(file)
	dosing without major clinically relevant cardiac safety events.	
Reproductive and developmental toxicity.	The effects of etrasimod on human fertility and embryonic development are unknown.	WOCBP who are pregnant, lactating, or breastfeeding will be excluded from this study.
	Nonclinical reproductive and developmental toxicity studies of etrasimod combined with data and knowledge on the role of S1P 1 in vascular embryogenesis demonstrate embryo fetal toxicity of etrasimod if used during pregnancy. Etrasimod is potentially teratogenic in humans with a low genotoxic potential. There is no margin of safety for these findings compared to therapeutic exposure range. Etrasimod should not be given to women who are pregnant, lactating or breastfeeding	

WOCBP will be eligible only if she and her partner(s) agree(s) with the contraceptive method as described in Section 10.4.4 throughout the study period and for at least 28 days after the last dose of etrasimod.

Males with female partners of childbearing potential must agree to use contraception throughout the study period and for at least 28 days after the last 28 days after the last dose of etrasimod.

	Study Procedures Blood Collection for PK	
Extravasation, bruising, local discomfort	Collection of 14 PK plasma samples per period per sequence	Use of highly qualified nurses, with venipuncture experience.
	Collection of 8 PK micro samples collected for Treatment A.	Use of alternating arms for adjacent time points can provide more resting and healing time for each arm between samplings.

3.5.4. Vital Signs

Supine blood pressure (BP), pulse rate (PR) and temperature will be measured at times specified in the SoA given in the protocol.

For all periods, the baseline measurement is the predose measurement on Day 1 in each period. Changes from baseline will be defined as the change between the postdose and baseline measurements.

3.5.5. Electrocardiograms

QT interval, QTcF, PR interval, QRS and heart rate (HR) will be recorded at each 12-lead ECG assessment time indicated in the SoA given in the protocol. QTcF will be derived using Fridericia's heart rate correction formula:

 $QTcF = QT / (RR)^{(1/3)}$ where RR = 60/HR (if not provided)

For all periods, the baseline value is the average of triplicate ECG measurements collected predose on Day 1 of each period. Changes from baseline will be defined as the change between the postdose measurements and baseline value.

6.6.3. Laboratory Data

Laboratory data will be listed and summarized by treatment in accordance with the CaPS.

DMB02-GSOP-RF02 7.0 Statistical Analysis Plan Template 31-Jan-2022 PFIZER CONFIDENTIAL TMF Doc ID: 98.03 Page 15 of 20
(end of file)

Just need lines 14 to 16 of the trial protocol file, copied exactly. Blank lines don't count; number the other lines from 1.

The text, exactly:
 $QTcF = QT / (RR)^{(1/3)}$ where RR = 60/HR (if not provided)

For all periods, the baseline value is the average of triplicate ECG measurements collected predose on Day 1 of each period. Changes from baseline will be defined as the change between the postdose measurements and baseline value.

6.6.3. Laboratory Data